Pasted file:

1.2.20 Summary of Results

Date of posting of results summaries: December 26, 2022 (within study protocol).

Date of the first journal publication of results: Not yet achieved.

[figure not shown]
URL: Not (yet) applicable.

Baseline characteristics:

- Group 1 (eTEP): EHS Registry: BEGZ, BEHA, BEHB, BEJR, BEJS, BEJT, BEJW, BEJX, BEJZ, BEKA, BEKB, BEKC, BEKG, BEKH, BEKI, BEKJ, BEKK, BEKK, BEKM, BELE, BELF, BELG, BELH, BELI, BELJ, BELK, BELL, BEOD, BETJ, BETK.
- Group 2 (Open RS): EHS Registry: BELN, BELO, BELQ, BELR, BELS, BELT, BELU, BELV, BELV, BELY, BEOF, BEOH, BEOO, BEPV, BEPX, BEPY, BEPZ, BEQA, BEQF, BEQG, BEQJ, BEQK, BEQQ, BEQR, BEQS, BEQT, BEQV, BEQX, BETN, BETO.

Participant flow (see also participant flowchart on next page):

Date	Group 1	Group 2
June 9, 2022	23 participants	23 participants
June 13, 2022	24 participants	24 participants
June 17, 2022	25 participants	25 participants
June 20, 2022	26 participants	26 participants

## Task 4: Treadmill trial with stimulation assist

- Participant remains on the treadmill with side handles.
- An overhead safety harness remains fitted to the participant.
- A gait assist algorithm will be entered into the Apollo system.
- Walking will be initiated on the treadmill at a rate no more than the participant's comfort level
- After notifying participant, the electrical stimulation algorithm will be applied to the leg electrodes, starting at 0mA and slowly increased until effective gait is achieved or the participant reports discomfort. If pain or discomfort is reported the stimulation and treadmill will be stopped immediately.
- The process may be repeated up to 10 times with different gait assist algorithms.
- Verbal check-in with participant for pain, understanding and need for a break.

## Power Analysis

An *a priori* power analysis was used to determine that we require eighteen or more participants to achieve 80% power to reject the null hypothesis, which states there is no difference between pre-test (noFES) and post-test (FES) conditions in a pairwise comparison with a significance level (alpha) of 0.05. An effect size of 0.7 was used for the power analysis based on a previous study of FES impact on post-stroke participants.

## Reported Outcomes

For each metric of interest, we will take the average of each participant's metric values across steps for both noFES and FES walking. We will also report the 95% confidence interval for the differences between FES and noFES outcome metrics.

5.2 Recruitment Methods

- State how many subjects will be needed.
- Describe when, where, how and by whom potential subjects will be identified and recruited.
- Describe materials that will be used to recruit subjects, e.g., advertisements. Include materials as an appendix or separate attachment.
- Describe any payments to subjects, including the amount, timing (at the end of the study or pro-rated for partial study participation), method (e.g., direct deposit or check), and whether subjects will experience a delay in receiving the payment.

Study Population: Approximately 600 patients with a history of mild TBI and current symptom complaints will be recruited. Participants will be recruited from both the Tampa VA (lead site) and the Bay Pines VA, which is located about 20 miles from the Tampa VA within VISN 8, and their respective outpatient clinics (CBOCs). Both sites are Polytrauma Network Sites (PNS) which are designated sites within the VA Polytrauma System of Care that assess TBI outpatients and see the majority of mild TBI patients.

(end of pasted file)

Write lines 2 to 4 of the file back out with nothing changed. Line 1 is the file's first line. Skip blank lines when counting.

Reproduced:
Date of posting of results summaries: December 26, 2022 (within study protocol).

Date of the first journal publication of results: Not yet achieved.

[figure not shown]